Europe accuses Sri Lankan army of assassinating aid workers

Hours before the Sri Lankan President is due to meet Tony Blair in London today, European ceasefire monitors have accused his security forces of the "assassination" of 17 aid workers from a French NGO.

Even as Mahinda Rajapakse meets Mr Blair to discuss the crisis in his country, the Sri Lankan military is accused of what has been called the most serious attack on humanitarian workers in the world since the bombing of the UN compound in Baghdad in 2003.

The accusation will increase the pressure on Mr Blair to push Mr Rajapakse for an end to the continuing violence between his forces and Tamil Tiger rebels in Sri Lanka, just days after his government launched a new offensive close to where the killings took place

Seventeen local employees of the French NGO, Action Contre la Faim, (ACF) were found dead in the town of Muttur earlier this month. Fifteen were found in the NGO's local office with bullet wounds to their heads. The bodies of two others were found in their car near by; they had apparently been trying to flee.

All 17 were wearing T-shirts which identified them as humanitarian workers. Each side has accused the other of the killings. Now, for the first time, unarmed European ceasefire monitors have accused government forces. The monitors said in a statement yesterday that they are "convinced that there cannot be any other armed groups than the security forces who could actually have been behind the act".

The statement called the killings a "gross violation of the ceasefire accord". The outgoing head of the monitoring mission, the retired Swedish general Ulf Henricsson, was blunter. He called the killings a "committed act of assassination" and "one of the most serious recent crimes against humanitarian aid workers worldwide".

The Sri Lankan government reacted furiously. "We deny it, and it's a totally baseless statement," said a spokesman, Keheliya Rambukwella. "It's pathetic and it's biased and they have no right make such a statement because they are not professionals in autopsy or post-mortem."

But the European monitors are one of the only parties in Sri Lanka respected for their neutrality. They have no axe to grind on behalf of the Tamil Tigers. Most of the monitors are being forced to withdraw after the Tigers threatened to target them in retaliation after the EU named the Tigers as a banned "terrorist" organisation.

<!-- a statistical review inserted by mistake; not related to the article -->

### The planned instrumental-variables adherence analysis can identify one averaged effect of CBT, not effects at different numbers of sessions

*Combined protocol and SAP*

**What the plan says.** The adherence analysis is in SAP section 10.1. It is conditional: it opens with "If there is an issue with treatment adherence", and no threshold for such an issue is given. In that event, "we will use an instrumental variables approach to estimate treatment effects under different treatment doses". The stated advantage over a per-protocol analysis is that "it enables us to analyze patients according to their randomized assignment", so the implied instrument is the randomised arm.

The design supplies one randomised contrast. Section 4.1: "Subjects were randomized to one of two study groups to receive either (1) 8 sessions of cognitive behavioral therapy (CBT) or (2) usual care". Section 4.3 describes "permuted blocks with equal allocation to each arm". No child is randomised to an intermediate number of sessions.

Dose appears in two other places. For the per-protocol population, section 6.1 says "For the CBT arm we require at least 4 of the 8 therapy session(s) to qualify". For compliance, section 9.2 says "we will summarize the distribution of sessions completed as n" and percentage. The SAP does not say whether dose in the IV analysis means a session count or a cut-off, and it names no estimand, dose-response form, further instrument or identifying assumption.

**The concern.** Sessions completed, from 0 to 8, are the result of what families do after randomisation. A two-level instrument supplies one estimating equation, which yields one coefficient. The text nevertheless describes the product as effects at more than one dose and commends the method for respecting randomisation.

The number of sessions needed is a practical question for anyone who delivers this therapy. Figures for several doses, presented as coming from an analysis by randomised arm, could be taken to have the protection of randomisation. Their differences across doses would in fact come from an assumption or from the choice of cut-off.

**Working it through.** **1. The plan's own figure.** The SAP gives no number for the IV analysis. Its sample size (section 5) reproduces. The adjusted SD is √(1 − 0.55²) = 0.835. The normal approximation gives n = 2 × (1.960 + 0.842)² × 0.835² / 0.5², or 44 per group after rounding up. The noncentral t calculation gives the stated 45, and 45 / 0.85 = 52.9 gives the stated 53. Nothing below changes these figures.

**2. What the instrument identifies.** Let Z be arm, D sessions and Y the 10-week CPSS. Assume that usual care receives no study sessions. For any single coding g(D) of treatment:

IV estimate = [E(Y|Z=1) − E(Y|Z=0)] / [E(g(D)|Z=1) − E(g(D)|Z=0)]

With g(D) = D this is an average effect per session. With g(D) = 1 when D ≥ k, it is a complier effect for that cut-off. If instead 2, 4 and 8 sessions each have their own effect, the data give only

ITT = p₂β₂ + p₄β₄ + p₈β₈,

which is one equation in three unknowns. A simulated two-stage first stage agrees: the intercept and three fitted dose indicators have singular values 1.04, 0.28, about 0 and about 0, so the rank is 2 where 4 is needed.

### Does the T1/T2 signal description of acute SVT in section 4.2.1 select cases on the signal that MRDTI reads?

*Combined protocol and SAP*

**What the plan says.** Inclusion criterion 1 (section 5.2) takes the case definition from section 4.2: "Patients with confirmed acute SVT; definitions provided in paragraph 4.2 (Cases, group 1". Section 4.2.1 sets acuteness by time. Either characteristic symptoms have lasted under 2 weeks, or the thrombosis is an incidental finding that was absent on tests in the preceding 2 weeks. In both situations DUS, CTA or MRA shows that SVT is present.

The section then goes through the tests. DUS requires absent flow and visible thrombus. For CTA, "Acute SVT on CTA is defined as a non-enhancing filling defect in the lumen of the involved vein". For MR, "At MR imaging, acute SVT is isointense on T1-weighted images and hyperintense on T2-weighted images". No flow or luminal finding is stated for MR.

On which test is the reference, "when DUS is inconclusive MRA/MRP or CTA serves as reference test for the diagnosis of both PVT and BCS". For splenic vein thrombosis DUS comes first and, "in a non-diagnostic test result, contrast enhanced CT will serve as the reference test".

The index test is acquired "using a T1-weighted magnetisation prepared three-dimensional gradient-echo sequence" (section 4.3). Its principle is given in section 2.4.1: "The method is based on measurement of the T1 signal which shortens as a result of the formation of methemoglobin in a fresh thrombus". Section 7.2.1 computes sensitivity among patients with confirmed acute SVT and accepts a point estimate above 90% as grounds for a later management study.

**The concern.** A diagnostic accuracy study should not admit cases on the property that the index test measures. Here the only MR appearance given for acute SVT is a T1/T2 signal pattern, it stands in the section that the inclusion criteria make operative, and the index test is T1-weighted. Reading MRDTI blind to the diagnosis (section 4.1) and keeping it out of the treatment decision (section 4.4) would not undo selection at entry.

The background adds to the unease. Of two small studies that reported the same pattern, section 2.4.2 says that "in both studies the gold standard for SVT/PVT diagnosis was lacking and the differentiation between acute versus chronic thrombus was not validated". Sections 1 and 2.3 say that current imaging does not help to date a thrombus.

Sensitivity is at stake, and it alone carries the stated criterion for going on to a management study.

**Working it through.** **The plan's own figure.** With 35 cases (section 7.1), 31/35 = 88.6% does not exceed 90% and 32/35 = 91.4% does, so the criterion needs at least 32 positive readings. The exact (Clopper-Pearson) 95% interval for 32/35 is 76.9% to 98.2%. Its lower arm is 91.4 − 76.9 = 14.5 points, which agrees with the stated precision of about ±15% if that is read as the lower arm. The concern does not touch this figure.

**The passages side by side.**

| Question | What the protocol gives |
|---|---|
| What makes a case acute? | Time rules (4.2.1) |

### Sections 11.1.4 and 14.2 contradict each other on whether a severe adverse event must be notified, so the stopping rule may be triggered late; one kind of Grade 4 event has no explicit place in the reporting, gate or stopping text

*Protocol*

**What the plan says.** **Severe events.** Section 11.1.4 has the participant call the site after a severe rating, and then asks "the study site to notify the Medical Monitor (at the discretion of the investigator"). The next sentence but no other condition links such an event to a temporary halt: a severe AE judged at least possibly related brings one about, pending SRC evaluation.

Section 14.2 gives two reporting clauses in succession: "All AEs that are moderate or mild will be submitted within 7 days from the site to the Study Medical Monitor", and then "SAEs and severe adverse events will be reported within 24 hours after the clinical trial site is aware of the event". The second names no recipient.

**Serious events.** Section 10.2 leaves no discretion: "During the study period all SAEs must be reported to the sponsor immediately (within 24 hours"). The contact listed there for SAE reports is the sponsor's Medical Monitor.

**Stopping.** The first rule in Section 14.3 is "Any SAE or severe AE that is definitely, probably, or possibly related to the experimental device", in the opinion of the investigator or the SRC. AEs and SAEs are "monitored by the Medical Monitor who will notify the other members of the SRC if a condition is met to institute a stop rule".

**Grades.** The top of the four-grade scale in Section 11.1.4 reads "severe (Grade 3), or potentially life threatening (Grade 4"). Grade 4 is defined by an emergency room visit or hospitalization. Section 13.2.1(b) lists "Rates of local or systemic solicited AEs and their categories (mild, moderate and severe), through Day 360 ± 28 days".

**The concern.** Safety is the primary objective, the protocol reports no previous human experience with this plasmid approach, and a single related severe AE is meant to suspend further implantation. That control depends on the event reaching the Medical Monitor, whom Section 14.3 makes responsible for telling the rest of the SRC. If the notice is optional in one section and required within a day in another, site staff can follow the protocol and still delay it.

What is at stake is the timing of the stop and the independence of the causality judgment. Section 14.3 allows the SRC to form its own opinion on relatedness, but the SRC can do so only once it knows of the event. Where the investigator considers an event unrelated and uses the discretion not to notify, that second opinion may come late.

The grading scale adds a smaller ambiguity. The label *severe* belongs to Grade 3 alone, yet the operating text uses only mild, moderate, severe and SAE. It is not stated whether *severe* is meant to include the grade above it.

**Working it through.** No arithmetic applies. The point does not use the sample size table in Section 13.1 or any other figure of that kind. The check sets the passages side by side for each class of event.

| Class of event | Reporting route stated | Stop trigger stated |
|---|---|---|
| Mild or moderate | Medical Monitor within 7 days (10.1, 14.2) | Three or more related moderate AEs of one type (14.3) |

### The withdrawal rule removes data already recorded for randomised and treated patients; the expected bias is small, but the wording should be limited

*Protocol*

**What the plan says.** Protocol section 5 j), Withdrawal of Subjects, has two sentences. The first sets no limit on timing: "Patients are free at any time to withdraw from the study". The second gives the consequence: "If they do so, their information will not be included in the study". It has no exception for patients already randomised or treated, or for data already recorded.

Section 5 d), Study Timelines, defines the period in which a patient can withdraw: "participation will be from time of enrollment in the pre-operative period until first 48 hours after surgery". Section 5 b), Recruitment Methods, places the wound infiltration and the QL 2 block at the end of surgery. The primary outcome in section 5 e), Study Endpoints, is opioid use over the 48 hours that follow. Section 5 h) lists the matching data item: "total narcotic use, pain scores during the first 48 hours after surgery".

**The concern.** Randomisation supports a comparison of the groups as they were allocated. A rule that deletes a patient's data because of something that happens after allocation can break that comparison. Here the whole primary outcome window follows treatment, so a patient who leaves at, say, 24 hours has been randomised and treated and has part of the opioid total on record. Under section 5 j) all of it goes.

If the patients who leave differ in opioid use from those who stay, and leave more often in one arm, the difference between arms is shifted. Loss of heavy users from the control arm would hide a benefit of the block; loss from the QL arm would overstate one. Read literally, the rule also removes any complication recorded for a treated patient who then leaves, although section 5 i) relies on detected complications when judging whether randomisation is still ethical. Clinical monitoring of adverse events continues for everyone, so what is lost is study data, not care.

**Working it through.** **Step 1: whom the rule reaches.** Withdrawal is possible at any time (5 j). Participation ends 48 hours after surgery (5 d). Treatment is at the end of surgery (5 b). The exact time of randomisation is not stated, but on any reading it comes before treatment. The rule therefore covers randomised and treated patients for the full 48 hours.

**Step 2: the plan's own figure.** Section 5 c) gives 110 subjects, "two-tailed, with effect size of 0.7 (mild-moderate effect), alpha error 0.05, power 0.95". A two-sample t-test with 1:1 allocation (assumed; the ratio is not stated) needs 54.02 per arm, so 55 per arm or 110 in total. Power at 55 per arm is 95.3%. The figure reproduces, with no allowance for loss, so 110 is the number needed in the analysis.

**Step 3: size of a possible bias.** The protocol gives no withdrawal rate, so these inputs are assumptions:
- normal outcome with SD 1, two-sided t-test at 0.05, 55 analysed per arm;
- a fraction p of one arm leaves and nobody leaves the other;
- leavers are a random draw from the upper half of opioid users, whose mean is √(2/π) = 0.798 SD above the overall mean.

The spokesman for the monitors, Torfinnur Omarsson, said they had interviewed hospital staff, police, relatives of the dead aid workers, and other eyewitnesses before coming to their conclusions. Several relatives have publicly accused the government.

The accusation is certain to hang over the meeting with Mr Blair today. Downing Street confirmed that Mr Blair is holding a "private meeting" with the Sri Lankan President, and that they would discuss the current situation in Sri Lanka.

Yesterday's allegations come after a disastrous few weeks for Mr Rajapakse's government. The UN children's organisation, Unicef, accused the Sri Lankan air force of killing children in an air raid, prompting the military to respond by saying: "If the children are terrorists, what can we do?"

International support for the government was strong until just over a month ago. But it has been seriously eroded since the government launched a ground offensive which has set off the worst fighting since the 2002 ceasefire.

Even so, the West is unlikely to drop all support for Mr Rajapakse in the face of the enemy he is fighting. The Tigerspioneered suicide bombing and have been blamed for trying to force the Sri Lankan government into war through a series of attacks. They are fighting for a homeland in the north and east of Sri Lanka.

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